“The idea that I was dishonest is just wrong. This is part of an effort to discredit me as a witness,” McCabe told The New York Times.

McCabe had faced months of criticism from Trump and other administration officials for his role in the FBI’s investigation into Hillary Clinton’s use of a private email server while serving as secretary of State.

Trump repeatedly accused the official of being biased against him by citing his wife’s 2015 Democratic bid for office in Virginia and acceptance of donations from Clinton allies. 

House Republicans also mentioned McCabe in a controversial memo alleging an improper surveillance authorization by the FBI and Justice Department on a Trump campaign aide, citing the use of a dossier of opposition research that was used in the warrant application.

Trump had reportedly ordered the firing of Mueller last year, but ultimately backed off when White House counsel Don McGahn threatened to resign.

The president’s lawyers were also reportedly trying to find instances supporting the president’s claims that Mueller had conflicts of interest in the case.

Trump’s lawyers are in talks with Mueller’s team to negotiate terms of a potential interview with the president as part of the sprawling probe.

Mueller’s team has secured guilty pleas from three former Trump campaign associates and has brought various charges against a fourth, former Trump campaign chair Paul Manafort.

As part of the probe, the special counsel has reportedly been interested in Trump’s decision last year to fire former FBI Director James Comey, who spearheaded the federal Russia probe before Mueller was appointed last year.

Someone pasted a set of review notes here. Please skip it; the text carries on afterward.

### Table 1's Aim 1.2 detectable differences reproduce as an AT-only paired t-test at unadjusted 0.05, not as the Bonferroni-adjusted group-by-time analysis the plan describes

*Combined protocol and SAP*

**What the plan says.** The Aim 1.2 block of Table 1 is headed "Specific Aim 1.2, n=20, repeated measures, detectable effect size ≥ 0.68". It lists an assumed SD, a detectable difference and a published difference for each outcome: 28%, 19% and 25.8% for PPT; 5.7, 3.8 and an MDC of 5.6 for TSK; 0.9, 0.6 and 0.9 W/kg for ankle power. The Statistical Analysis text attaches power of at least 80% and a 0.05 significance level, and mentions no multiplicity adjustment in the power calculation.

Trump has repeatedly decried the Mueller investigation as a “witch hunt,” while Democrats have continued to voice concerns that the president may try to bring the probe to an end.
Sen. Mark Warner (D-Va.) tweeted Saturday in response to the statement from Trump’s lawyer calling to shut down the probe that “every member of Congress, Republican and Democrat, needs to speak up in defense of the Special Counsel. Now.”

Rep. Adam Schiff (Calif.), the top Democrat on the House Intelligence Committee, noted that “it’s impossible to evaluate the merits” of McCabe’s firing since the Justice Department’s inspector general has not released the report that triggered the disciplinary process that resulted in the recommendation that he be fired.

However, he tweeted, “That it comes after the President urged the DOJ to deprive McCabe of his pension, and after his testimony, gives the action an odious taint.”

— Niall Stanage contributed to this report, which was updated at 2:40 p.m.

Tags Adam Schiff Andrew McCabe Andrew McCabe Charles Schumer Director of the Federal Bureau of Investigation Donald Trump Donald Trump Donald Trump presidential campaign Hillary Clinton James Comey James Comey Jeff Sessions Mark Warner Paul Manafort Robert Mueller Robert Mueller Rod Rosenstein Russian interference in the 2016 United States elections United States Department of Justice